The Philippine Crocodile is one of the rarest animal species in the World with an estimated wild population of less than 250 mature individuals. Mabuwaya works with local communities to raise awareness and participation in the conservation of this endemic freshwater species. It supports the conservation of the Philippine Crocodile through community outreach, education, research, and population support.
The Mabuwaya Foundation actively works with local communities, municipal governments, the provincial government of Isabela and government agencies such as the Department of Environment and Natural Resources to conserve the Philippine Crocodile and its natural habitat. The program consists of communication, education and public awareness campaigns, research, protection, capacity building and Philippine crocodile population re-enforcement and recovery activities.
ASAP Species That We Work On
What We Do
Communication, Education and Public Awareness (CEPA) Campaigns
CEPA campaigns are aimed at gaining acceptance and support for crocodile conservation and wetland management in the local communities. Mabuwaya, in collaboration with students from the local Isabela State University, conduct school and community lectures, organize field visits to crocodile sanctuaries and perform puppet and theatre shows at schools and in communities in order to raise awareness on the plight of the Philippine Crocodile. Posters, calendars, storybooks, manuals and newsletters are also distributed to various stakeholders. Community dialogues are held within villages to resolve issues on crocodile conservation.
The campaign has been a success as most people living near the habitat of the Philippine Crocodile now know about crocodiles and support in-situ crocodile conservation.
Mabuwaya carries out several research projects to develop local conservation action plans for the Philippine Crocodile and monitor the effectiveness of conservation measures.
Crocodiles are counted quarterly by Mabuwaya and local sanctuary guards. Habitat changes are also monitored during this quarterly survey. Mabuwaya conducts radio telemetry studies on the Philippine Crocodiles to gather more information about the movements of wild and head-started released crocodiles. The telemetry studies allow Mabuwaya to determine the range of the Philippine Crocodiles as the basis for the design of localised conservation action plans and community crocodile sanctuaries.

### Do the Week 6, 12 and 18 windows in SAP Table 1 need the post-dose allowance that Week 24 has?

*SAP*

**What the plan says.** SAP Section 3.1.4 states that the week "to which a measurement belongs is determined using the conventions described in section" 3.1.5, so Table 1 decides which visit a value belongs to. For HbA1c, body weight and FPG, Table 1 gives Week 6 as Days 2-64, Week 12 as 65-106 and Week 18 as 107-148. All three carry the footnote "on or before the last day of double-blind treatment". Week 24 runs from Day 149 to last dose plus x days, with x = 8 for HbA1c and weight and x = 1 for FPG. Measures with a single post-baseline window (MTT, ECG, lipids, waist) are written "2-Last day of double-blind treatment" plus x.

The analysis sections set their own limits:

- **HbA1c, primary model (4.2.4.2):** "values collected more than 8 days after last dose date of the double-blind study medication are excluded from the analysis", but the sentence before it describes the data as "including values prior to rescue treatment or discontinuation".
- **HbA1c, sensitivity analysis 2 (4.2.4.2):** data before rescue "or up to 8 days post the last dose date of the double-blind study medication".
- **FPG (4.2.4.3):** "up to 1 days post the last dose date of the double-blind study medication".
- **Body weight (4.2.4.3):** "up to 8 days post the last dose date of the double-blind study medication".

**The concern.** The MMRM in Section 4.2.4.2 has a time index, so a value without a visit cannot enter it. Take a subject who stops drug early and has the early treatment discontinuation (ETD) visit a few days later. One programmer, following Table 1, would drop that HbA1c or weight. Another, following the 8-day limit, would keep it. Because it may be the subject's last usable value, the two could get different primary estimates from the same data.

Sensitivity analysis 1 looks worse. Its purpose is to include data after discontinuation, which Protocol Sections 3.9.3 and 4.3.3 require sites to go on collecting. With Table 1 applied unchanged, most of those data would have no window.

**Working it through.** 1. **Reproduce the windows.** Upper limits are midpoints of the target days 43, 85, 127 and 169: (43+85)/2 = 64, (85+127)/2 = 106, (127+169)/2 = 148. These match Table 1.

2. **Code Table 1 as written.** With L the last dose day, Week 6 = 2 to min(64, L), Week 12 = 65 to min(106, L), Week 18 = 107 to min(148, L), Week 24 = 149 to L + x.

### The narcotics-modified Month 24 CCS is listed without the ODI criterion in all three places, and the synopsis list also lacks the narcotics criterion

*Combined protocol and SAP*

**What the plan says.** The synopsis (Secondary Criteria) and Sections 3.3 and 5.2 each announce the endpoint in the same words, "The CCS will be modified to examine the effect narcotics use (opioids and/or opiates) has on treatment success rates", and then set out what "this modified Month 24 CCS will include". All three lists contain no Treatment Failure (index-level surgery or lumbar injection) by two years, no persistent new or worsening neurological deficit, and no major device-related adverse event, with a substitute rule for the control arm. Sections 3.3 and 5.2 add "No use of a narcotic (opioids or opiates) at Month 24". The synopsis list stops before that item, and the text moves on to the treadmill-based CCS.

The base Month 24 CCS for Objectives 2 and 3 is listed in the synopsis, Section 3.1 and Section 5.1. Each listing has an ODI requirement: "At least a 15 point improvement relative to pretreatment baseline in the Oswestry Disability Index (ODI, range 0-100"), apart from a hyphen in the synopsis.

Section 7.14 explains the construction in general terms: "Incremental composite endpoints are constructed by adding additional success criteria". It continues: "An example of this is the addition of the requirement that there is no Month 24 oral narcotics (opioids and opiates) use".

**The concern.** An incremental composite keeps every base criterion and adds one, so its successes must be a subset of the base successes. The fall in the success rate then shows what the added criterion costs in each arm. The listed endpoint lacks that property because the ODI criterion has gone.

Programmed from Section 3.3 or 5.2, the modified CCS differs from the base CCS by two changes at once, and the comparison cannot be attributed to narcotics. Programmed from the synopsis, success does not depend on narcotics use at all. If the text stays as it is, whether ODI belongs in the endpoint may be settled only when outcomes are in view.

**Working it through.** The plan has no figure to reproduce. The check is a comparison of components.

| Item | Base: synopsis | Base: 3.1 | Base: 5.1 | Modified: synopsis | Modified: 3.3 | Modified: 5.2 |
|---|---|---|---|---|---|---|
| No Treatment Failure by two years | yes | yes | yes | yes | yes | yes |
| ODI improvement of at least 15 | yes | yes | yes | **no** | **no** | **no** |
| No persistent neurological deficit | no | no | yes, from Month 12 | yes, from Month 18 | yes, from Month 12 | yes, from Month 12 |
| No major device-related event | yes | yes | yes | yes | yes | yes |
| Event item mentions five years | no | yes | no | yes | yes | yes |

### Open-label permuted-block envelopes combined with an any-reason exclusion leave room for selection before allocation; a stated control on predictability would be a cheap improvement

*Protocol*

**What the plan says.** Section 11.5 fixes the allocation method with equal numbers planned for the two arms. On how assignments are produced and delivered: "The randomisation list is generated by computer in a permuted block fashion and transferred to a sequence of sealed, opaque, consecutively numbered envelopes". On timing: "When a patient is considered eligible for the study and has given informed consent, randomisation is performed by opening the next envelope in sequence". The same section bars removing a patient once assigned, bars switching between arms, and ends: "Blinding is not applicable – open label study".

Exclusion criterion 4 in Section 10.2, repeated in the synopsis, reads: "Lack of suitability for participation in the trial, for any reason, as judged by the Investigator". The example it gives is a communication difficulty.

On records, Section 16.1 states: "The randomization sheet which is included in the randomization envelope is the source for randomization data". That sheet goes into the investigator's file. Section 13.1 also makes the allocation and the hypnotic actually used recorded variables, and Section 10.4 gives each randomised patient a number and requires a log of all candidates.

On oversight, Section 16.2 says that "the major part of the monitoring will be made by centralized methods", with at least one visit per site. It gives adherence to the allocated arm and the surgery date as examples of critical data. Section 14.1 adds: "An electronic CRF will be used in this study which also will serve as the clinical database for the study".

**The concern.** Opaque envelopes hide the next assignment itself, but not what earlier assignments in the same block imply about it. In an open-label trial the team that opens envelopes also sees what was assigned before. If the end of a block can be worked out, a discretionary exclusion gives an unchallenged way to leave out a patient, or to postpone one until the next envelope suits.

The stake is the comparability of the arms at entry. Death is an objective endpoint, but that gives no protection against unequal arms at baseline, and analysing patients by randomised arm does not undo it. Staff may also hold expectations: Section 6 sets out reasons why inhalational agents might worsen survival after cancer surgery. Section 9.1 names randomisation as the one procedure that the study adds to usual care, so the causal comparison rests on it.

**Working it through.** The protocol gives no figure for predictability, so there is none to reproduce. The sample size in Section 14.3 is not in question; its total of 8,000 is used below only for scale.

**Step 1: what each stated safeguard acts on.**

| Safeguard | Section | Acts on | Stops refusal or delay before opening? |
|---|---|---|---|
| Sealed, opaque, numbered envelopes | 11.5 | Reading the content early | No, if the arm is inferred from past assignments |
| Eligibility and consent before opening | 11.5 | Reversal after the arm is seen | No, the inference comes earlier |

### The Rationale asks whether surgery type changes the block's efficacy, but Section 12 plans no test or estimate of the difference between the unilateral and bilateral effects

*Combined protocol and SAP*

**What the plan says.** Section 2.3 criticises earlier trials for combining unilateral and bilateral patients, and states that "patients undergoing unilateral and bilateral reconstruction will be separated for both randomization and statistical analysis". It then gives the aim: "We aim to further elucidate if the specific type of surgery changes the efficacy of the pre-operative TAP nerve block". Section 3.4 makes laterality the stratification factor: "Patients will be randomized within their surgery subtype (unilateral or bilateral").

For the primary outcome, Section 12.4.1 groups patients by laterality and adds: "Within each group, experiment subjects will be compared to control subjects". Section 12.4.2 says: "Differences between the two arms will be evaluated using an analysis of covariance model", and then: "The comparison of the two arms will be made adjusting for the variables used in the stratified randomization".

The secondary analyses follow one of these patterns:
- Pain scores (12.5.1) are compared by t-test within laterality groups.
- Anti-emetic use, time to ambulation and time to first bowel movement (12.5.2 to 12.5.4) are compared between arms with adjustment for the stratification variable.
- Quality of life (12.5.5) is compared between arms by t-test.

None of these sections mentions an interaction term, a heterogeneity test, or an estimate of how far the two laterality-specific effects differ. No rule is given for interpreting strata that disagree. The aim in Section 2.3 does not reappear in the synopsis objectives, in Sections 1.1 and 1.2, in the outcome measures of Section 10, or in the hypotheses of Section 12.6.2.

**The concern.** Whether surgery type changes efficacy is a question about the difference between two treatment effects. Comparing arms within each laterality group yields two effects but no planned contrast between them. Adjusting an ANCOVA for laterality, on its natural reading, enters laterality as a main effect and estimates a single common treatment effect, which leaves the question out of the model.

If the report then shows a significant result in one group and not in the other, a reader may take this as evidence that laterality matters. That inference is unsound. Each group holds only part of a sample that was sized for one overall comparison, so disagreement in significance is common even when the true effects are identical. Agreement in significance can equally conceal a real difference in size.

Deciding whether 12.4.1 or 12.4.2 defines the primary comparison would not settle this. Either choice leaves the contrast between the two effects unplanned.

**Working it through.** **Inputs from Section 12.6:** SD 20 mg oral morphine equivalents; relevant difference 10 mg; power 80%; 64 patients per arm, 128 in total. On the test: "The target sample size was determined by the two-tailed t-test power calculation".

Mabuwaya also regularly conducts interview surveys to monitor changes in perception of, and support for, crocodiles among community residents. These survey results serve as the basis for more targeted and refined communication campaigns.
Protection and Capacity buidling
Critical Philippine crocodile habitat is protected in community sanctuaries. These sanctuaries are managed by village councils and the municipal government, with support and capacity building by Mabuwaya. Law enforcement, patrolling and crocodile monitoring is done by the sanctuary guards. The sanctuary guards are residents, often fishermen, who have an intimate knowledge of crocodiles and who have been trained in environmental law enforcement.
To assist the recovery of the Philippine Crocodile population, Mabuwaya initiated a nest protection and head-start program. The sanctuary guards search and protect nests. Hatchlings are collected and raised under controlled semi-wild conditions for two years and then released back into the wild. This increases survival chances of small crocodiles to more than 80 % compared to less than 5 % in the wild.
4Cs: Cash for Communities Conserving Crocodiles and the Crocodiles in the River and Our Children in School (CROCS) Program
The 4Cs project rewards rural communities with cash donations based on how many surviving Philippine Crocodiles there are in their village. This creates an incentive for villages to protect the crocodiles while the cash donations aid in local development. Mabuwaya also supports local school children in villages near crocodile areas with school supplies and environmental education materials under the CROCS Program.
Where We Work
The Mabuwaya Foundation aims to protect and conserve wild Philippine Crocodile populations in the municipalities of San Mariano, Divilacan and Maconacon in the Northern Sierra Madre Natural Park and its buffer zone in northeast Luzon.
Web & Social Media
Merlijn Van Weerd (featured image)